Venue: Council Chamber, Arun Civic Centre, Maltravers Road, Littlehampton
Contact: Carrie O'Connor
Apologies for Absence
An apology for absence had been received from Councillor Mrs Daniells.
Declarations of Interest
Members and Officers are reminded to make any declarations of pecuniary, personal and/or prejudicial interests that they may have in relation to items on this agenda and are reminded that they should re-declare their interest before consideration of the item or as soon as the interest becomes apparent.
Members and officers should make their declaration by stating :
a) the item they have the interest in
b) whether it is a pecuniary, personal and/or prejudicial
c) the nature of the interest
There were no Declarations of Interest made.
To approve as a correct record the Minutes of the meeting held on 14 December 2018 (attached)
The Minutes of the meeting held on 14 December 2018, which were circulated at the meeting, were approved as a correct record and signed by the Chairman.
The Committee also received and noted the Minutes of the meeting of the Licensing Sub-Committee held on 22 February 2019, as circulated to the meeting.
The report seeks approval for the Council to adopt amendments to the existing Enforcement Policy for Environmental Health, Private Sector Housing, Licensing and Cleansing which includes an additional enforcement option relating to Civil Penalty for Housing Act 2004 offences.
Also, minor amendments have been made to reflect changes in job descriptions or structures within teams. All amendments are highlighted in the attached report by way of tracked changes for ease of reference.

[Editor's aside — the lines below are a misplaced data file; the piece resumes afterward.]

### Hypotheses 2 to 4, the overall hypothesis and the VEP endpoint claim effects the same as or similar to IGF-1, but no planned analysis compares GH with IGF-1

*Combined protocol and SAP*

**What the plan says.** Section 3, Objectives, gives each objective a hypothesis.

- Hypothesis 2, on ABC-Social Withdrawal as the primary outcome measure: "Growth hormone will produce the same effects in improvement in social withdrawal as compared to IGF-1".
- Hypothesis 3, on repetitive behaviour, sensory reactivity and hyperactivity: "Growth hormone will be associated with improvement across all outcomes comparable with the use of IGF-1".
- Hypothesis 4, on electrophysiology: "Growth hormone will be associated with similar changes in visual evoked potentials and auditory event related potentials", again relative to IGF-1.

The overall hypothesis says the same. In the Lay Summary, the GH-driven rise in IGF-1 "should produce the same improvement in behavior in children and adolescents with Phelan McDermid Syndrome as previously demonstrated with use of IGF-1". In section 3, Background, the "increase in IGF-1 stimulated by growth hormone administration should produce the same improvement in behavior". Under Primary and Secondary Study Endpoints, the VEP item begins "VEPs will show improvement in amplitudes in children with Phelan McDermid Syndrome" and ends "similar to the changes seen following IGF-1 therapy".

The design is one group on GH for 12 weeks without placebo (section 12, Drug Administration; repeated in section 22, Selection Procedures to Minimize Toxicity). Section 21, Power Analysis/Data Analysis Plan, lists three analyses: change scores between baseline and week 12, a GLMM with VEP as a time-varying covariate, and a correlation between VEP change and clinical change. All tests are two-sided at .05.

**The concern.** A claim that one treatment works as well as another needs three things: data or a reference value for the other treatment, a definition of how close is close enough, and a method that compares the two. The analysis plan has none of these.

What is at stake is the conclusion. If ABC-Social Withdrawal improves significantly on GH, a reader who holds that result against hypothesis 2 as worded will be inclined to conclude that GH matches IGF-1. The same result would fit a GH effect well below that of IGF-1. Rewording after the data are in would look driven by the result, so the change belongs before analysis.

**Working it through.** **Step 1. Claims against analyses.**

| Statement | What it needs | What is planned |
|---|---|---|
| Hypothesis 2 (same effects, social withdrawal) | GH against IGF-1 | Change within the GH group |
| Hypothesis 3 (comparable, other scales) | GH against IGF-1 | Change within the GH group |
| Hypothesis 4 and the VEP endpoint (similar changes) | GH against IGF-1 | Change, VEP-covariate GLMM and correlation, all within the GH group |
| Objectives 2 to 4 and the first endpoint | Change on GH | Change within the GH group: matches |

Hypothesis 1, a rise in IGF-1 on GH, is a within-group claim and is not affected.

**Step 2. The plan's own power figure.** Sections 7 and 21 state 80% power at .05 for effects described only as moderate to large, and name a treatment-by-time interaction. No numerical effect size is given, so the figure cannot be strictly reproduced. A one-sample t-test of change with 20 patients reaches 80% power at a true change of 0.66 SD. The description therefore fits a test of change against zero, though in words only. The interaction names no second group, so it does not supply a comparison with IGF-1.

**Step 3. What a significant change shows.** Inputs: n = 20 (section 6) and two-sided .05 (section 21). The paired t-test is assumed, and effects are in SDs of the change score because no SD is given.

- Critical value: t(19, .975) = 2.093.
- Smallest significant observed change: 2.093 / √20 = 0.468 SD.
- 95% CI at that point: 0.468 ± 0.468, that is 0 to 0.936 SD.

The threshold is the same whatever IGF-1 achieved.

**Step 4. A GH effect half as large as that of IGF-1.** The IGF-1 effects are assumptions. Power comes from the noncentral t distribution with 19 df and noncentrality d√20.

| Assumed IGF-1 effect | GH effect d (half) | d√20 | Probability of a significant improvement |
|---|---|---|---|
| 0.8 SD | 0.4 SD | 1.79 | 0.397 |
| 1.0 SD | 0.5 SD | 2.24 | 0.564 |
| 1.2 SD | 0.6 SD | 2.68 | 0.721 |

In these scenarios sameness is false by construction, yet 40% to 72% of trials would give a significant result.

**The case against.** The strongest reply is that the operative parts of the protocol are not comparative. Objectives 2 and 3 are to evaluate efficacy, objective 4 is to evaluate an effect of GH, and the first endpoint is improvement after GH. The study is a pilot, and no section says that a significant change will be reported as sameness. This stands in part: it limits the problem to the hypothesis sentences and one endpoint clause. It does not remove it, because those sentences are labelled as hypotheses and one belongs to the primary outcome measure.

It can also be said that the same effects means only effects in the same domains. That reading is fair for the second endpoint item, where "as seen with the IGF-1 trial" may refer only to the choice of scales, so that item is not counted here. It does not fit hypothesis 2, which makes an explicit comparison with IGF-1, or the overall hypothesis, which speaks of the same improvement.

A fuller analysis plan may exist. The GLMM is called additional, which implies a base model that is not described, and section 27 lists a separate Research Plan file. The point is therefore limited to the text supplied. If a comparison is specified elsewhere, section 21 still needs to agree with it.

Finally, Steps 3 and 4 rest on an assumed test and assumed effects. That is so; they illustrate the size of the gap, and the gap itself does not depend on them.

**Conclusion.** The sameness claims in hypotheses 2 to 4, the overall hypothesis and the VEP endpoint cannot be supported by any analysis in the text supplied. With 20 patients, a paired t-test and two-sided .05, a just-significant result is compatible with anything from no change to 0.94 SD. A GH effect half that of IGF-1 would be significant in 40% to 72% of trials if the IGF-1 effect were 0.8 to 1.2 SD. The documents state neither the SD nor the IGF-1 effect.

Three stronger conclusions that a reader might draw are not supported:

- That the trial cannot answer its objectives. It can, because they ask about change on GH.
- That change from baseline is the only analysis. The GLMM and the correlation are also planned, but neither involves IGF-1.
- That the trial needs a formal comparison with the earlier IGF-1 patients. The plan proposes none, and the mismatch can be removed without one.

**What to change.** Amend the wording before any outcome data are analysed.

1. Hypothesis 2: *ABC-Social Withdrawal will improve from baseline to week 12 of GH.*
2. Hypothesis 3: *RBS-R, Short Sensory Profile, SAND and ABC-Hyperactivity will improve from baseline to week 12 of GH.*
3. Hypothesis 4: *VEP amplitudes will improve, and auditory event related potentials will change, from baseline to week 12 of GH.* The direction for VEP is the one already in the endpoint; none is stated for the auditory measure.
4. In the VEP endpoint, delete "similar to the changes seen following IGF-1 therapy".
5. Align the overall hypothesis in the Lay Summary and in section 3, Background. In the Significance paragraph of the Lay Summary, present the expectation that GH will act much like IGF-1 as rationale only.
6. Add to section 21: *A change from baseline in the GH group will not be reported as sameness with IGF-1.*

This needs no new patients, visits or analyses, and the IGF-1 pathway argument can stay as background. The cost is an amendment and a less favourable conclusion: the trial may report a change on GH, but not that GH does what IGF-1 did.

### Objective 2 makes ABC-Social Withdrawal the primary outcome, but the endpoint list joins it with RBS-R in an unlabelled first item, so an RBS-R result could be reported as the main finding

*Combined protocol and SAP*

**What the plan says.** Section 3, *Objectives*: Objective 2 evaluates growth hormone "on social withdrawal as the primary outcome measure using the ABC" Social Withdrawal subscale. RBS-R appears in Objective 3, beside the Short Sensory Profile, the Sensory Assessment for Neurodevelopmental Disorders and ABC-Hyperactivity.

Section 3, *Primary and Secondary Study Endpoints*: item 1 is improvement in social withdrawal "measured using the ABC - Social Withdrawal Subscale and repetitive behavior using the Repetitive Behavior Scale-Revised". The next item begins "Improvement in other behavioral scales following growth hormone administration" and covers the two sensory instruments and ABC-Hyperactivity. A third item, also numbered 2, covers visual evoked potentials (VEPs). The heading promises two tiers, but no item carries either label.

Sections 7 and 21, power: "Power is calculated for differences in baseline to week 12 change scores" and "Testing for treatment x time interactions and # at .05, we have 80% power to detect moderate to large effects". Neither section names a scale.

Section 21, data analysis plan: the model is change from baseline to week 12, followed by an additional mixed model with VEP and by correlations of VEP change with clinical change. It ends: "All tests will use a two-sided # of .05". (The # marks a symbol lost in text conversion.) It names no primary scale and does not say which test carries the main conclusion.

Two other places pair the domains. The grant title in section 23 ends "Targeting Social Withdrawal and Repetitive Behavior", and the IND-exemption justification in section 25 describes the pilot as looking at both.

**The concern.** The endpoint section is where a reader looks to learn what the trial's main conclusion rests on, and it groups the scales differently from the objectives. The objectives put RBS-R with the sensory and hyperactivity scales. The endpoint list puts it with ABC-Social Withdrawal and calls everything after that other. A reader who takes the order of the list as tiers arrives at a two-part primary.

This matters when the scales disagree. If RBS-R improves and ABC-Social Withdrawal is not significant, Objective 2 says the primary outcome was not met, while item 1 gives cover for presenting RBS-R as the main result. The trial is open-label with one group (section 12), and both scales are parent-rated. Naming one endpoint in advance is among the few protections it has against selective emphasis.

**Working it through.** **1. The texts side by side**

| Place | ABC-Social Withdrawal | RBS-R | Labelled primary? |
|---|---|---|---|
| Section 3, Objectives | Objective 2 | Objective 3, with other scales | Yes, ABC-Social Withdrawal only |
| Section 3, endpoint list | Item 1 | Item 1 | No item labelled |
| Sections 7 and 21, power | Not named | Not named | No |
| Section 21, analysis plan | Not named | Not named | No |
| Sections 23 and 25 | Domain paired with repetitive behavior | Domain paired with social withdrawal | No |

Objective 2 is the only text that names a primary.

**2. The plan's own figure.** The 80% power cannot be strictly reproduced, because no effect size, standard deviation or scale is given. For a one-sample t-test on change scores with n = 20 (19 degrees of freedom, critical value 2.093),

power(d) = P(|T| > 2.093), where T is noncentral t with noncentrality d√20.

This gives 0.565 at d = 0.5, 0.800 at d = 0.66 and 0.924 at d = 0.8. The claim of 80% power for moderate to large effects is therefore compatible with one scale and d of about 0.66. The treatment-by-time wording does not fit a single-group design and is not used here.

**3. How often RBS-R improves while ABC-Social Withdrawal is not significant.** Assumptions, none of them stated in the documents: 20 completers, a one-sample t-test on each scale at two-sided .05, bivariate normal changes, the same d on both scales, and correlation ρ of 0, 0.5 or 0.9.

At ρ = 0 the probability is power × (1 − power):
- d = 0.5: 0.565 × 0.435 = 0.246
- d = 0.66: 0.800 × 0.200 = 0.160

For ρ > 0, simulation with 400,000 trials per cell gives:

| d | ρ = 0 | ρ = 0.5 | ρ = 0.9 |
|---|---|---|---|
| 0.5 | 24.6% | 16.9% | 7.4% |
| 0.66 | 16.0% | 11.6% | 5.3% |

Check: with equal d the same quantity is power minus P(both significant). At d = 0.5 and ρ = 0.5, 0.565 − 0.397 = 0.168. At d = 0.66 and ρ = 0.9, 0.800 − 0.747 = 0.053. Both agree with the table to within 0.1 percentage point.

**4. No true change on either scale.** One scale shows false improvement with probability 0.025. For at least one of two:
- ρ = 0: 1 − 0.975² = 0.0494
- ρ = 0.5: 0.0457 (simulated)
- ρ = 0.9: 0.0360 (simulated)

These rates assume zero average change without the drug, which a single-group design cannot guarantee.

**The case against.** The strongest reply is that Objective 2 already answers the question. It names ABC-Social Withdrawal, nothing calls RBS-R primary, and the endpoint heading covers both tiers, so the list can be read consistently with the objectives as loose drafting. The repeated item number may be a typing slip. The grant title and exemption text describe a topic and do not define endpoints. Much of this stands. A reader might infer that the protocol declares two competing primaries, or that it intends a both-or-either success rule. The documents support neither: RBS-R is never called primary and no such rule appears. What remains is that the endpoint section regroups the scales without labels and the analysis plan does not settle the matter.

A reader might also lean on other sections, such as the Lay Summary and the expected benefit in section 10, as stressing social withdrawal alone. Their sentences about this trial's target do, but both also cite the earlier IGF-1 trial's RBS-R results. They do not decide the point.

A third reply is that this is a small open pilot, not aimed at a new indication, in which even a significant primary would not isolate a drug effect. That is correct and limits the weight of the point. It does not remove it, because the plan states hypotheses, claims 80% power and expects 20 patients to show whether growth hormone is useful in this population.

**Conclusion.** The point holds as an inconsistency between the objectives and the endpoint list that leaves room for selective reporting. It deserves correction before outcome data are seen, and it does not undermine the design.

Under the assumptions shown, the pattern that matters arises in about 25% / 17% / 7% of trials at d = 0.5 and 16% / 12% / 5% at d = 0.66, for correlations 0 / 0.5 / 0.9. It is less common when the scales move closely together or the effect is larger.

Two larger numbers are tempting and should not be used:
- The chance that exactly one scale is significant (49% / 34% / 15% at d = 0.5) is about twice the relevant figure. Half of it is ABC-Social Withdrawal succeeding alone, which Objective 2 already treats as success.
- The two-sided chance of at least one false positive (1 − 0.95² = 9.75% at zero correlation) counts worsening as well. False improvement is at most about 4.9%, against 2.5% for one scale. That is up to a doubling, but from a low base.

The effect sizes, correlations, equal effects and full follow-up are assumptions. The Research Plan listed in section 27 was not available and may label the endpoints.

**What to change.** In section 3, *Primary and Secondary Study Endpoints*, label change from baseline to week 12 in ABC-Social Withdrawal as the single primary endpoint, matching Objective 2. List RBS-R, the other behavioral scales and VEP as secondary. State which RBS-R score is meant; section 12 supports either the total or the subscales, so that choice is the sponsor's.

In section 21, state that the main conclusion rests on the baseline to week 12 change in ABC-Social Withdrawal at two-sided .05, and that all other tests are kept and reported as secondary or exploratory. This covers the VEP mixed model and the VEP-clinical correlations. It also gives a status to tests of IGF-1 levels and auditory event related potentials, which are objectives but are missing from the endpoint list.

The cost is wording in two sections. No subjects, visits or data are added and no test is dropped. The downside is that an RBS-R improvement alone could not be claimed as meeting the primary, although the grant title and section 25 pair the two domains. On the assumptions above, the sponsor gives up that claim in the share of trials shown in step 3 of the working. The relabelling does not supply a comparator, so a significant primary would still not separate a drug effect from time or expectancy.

In addition, the report seeks approval for setting a Fixed Penalty Notice fine level of £100 as an alternative to prosecution for the offence of breaching a Community Protection Notice.
The Group Head of Technical Services confirmed that this report was being represented to the Committee so that it could make recommendations to Full Council to adopt amendments to the existing Enforcement Policy for Environmental Health, Private Sector Housing, Licensing and Cleansing.
The Policy included an additional enforcement option covering Civil Penalty for Housing Act 2004 offences. Minor amendments had also been made to reflect changes in job descriptions or structures within teams. All amendments had been clearly highlighted in the Policy using tracked changes for ease of reference.
It was explained that where there was sufficient eveidence that certain Houisng Act 2004 offences had arisen, civil penalties could be issued as an alternative to prosecution. If these penalties were not paid, they could be pursued as a civil debt in the Courts. Examples of such offences were provided including where there was failure to comply with an improvement notice where standards of accommodation had fallen short in trms of what was deemed to be safe.
In addition, the report sought approval for setting a Fixed Penalty Notice fine level of £100 as an alternative to prosecution for the offence of breaching a Community Protection Notice. It was explained that Community Protection Notices were already served by the Council in instances where unreasonable behaviour of a continuing or persistent nature was having a detrimental effect on the quality of life of those in the locality. The Notices required the recipient to either do something or not do something, for example to not cause a noise nuisance.
The main advantage of this introduction was that it would be a more efficient process to operate rather than having to instigate a complex prosecution.